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8 Tolkien Book Characters We Hope To See

By now, it’s clear that The Lord of the Rings: The Rings of Power will be primarily focusing on original characters in familiar settings–Bronwyn, Adar, etc.–but plenty of canonical characters like Elrond, Gil-Galad, and Celebrimbor reportedly have large roles. This gives Tolkien fans hope that some of the books’ numerous smaller roles might show up here or there. There are so many great, fascinating characters in Tolkien’s legendarium that deserve a moment of recognition.



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From kings of old and lost musicians to loyal captains and adventurers, Tolkien created plenty of characters with amazing stories who would add a lot to a series.

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Gandalf

The wise wizard, Gandalf the Gray (or the White), certainly has a chance at showing up just in the nick of time. As one of the Valar’s helpers, and an instrumental figure in Middle-earth during Sauron’s time, it seems reasonable to assume that he may appear for an episode or two to lend the peoples of Middle-earth a hand at fighting off the Dark Lord. In the book, he took on the form of an old man, and it would be interesting to see the show’s interpretation of the Maiar’s forms before arriving in Middle-Earth.

A new scene in the recently-released trailer gives this theory at least a bit of credibility. While it could certainly be someone like Glorfindel or maybe even a dragon, the blazing comet of fire that shoots across the sky and lands with an explosive flare of gold definitely seems to be something otherworldly.


Feanor

Lord of the Rings: The Rings of Power‘s new trailer has shown a blink-and-you-miss-it scene flashing over the screen of a group of Elves raising their swords together in what is speculated to be a rendition of the famed Oath of Fëanor, which he and his sons swore together at the beginning of the First Age of Middle-Earth.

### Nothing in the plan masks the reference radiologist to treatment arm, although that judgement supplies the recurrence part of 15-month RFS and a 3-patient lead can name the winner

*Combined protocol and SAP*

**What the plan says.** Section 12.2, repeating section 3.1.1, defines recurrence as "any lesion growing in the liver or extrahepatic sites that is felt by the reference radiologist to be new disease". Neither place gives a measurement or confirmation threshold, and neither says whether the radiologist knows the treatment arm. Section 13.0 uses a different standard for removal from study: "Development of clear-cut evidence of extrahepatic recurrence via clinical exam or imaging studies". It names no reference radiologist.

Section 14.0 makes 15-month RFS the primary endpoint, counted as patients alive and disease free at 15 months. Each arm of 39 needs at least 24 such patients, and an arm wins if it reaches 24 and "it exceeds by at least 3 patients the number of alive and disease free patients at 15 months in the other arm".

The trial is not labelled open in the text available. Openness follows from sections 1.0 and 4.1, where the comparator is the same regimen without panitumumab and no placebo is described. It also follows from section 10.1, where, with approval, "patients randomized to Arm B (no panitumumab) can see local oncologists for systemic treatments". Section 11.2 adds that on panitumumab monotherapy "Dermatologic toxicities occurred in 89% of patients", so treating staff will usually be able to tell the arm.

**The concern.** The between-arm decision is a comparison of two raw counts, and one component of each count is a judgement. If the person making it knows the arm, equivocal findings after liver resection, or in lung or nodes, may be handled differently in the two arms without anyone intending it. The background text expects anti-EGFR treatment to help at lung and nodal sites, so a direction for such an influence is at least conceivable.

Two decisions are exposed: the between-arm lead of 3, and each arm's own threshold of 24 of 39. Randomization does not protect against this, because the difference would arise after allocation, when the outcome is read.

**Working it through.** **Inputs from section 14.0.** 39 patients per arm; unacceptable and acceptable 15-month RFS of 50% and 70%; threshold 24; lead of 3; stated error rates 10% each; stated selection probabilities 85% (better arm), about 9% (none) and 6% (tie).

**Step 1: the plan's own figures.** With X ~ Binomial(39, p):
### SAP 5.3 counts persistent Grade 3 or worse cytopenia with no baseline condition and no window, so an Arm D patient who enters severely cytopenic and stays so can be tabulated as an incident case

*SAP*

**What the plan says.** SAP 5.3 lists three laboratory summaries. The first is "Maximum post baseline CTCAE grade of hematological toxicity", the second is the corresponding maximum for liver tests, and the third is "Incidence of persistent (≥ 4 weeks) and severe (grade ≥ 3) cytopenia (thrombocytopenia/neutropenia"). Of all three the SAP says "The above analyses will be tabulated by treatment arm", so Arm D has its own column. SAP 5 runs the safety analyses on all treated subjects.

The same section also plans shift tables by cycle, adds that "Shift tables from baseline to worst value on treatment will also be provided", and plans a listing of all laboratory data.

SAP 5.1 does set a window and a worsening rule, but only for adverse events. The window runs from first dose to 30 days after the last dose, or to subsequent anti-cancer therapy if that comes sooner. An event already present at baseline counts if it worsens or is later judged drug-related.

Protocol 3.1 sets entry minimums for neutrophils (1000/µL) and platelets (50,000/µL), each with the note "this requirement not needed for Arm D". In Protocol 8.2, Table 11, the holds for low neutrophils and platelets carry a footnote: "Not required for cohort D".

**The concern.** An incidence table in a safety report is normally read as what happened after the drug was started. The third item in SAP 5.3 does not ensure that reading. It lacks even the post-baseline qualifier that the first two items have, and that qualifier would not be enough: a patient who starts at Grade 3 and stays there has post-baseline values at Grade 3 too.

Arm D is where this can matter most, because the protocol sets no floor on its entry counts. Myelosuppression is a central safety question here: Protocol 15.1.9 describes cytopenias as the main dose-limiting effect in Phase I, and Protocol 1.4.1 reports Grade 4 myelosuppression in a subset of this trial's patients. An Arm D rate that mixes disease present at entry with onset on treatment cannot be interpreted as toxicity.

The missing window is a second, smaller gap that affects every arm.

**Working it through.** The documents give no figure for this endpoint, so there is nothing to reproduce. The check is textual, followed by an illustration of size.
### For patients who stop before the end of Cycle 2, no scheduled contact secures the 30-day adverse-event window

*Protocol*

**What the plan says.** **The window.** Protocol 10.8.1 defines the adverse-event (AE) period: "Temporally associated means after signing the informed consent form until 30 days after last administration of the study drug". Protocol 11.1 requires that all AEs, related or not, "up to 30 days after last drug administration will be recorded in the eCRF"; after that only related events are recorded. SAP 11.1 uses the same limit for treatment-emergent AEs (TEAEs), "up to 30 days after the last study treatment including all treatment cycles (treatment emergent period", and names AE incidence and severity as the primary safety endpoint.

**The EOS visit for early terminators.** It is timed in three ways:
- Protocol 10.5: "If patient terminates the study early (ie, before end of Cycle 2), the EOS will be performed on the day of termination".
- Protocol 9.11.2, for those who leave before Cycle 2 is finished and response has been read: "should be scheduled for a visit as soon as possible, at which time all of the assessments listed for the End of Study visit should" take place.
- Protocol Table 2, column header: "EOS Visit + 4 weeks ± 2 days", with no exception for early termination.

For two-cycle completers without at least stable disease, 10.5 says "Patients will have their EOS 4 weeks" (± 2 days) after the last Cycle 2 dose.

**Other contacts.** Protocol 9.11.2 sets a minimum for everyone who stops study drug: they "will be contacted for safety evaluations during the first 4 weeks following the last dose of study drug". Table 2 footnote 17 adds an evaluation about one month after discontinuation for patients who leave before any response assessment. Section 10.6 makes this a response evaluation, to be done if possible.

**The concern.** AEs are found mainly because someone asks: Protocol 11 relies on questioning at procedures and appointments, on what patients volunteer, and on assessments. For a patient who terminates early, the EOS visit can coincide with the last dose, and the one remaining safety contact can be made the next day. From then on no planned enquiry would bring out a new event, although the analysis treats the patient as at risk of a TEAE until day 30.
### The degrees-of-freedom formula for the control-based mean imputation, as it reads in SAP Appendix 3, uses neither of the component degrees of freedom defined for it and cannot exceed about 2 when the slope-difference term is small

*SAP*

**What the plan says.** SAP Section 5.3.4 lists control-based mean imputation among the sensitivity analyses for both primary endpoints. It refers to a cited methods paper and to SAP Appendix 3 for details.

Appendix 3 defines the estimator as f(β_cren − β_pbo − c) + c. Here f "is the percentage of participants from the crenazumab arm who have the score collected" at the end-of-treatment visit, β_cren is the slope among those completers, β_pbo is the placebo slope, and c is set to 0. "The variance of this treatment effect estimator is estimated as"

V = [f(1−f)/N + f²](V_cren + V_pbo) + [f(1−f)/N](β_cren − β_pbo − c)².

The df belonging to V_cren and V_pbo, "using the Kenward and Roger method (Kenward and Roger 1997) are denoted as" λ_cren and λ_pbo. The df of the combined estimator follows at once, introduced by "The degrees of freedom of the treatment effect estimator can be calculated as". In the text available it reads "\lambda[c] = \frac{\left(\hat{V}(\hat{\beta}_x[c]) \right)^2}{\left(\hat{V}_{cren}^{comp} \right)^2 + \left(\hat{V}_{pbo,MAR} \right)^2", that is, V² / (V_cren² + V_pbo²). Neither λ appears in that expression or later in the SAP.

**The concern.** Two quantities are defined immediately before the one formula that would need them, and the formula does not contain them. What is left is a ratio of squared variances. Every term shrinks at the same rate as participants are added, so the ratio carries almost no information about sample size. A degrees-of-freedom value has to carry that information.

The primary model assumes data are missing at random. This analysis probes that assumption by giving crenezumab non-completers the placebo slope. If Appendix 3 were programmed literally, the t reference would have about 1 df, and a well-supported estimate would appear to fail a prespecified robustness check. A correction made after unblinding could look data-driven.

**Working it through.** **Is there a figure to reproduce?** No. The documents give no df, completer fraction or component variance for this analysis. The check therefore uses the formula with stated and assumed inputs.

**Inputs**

If the show does show Fëanor’s seven sons (or even the one still alive at the time of The Rings of Power), it would be expected that Fëanor himself will be shown–or at least mentioned.

Tom Bombadil

As JRR Tolkien’s most enigmatic and unpredictable character, Tom Bombadil offers show-writers plenty of lee-way. Tolkien never went into his backstory with any satisfactory depth, though he describes him as a being unlike Men, Elves, or Hobbits, having existed since before the Elves awoke before the Sun or the Moon was created.

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Although in the books, he actively refuses to have anything to do with the One Ring, it’s not out of the realm of possibility that the Harfoots, on their adventure, may come across him and his wife, Goldberry, in a manner similar to how Frodo and his fellow Hobbits stumbled across them–as a friendly pair ready with food and rest for weary travelers.

Glorfindel